Big fish on the big lake

The K&K Thanksgiving Derby returns to Lake Pend Oreille

By Ben Olson
Reader Staff

For more than 40 years, the Lake Pend Oreille Idaho Club has sponsored the K&K Fall Thanksgiving Fishing Derby on Lake Pend Oreille, giving local anglers a chance to reel in the big ones before the snow flies. This year, with fishing the best it has been in years, it should prove to be a banner event.

The derby will run Saturday, Nov. 23-Sunday, Dec. 1 (taking Thanksgiving Day off), offering more than $10,000 in cash and prizes to division winners. Divisions include adult categories for mackinaw and rainbows, two youth divisions (8 and under and 9-13 years) and a junior mackinaw and rainbow category. Entry fees are $40 for adults, $20 for juniors and youth 13 and under enter free.

The minimum length for the rainbows are 32 inches for the adult division, 28 inches for the junior division and no minimum length for both youth divisions and any mackinaw. Adults will also be awarded $150 for the largest mackinaw caught each day.

Weigh stations will be placed at Holiday Shores, Captn’s Table, MacDonald’s Hudson Bay Resort, Ralph’s Coffee House, Fins and Feathers, North Ridge Outfitters, Sandpoint Marine, Mark’s Marine, Black Sheep Sporting Goods, Odie’s Bayside Grocery, Captain’s Wheel, Priest River Hardware, North 40 Ponderay, White Elephant No. 1 and No. 2 and Bayview Mercantile. The derby will end at 4 p.m. on Dec. 1 with an awards ceremony at 7 p.m. Saturday, Dec. 7 at the Bonner Mall.

LPOIC member Clint Nicholson predicts the club will award a lot of patches this year.

“This year has been a banner year,” Nicholson said. “The club is going to give away more patches this year than we have in 20 years — you get a patch if your rainbow or mackinaw is 25 pounds or bigger.”

Nicholson, a member of the club since 2009 and vice president from 2013-2018, said the good fishing is an indication that the kokanee population is healthy.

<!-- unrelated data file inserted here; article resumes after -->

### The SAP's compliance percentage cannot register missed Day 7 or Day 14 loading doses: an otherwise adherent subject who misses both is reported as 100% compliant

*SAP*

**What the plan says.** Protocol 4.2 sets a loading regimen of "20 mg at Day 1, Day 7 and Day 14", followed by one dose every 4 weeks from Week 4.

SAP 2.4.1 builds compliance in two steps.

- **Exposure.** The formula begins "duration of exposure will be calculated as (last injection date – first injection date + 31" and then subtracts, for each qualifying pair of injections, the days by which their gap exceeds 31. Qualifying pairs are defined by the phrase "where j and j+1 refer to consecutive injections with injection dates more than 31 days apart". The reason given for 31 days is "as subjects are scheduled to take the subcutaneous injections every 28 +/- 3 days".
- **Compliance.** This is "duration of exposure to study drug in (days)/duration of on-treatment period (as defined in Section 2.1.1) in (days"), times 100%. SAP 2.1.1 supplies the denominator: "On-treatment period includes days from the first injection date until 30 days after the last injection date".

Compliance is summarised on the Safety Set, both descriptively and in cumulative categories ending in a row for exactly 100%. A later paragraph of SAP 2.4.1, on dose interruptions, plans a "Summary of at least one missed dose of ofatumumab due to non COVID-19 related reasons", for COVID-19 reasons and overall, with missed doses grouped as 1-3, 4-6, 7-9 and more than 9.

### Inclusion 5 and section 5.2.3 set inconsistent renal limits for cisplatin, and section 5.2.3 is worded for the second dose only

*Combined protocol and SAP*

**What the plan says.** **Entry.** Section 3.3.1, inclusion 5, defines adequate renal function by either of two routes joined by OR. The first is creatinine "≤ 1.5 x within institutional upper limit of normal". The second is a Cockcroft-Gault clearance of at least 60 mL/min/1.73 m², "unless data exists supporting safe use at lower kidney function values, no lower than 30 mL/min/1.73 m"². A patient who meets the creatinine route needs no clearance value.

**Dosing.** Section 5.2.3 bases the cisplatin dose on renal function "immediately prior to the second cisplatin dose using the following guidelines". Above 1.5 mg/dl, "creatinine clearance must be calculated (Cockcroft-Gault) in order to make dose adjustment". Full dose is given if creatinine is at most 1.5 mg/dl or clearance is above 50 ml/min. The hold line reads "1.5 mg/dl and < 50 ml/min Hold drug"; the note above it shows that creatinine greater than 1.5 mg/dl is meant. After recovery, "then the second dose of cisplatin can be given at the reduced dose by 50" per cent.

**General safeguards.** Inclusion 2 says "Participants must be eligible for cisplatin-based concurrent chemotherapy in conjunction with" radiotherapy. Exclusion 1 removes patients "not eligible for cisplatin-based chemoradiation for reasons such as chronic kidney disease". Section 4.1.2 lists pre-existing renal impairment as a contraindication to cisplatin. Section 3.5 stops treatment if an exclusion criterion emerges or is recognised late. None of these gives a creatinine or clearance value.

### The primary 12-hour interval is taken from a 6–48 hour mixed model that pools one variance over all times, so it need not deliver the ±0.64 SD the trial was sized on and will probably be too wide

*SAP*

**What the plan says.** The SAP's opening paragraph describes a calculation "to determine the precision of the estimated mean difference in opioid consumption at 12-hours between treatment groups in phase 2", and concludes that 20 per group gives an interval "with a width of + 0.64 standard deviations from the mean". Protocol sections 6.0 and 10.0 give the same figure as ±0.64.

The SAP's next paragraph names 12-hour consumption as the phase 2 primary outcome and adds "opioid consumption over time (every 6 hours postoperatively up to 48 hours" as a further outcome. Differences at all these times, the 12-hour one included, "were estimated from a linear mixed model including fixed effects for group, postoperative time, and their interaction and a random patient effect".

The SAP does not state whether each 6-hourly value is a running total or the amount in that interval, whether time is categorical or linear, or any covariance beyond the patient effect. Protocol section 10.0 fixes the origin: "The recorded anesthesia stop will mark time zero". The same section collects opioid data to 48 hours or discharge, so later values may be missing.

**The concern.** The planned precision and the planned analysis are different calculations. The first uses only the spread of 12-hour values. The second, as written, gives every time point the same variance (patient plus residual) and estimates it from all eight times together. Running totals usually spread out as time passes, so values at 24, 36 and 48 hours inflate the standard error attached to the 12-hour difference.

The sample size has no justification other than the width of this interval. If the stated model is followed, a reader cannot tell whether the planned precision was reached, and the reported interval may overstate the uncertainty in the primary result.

“Idaho Fish and Game tells us that if we want to keep these big predator fish, concentrate your efforts on the kokanee, which is the biomass which trophy fish eat,” he said. “So it’s important to sustain healthy fishing practices on the kokanee.”

Nicholson said 25 years ago, the only predator fish that fed on kokanee were rainbows and mackinaw, along with bull trout, dolly vardens and cutthroat trout. But that has changed today.

“Now we have very robust largemouth bass and smallmouth bass fisheries,” he said. “Walleyes are here, pikes are here, and they’re here to stay. So there’s a lot more pressure on this biomass of food.”

Nicholson said he keeps coming back to the derby each year because it’s a tradition, as well as an opportunity to spend quality time with fellow anglers.

“It’s a good time to go out with your friends and fish, maybe have a few drinks, play cards, eat some good food,” he said. “I ended up winning the spring derby in 2013 and realized there were only 63 people that have ever won the spring derby. I became a part of a very small group of people who had won the derby. I felt like I was part of a fraternity.”

While he doesn’t fish every day during the Fall Thanksgiving Derby, Nicholson said he still enjoys the camaraderie and tradition.

“We’re all trying to do the same thing: Have a good time and catch a big fish,” he said.

For more information about the derby or the LPOIC, visit

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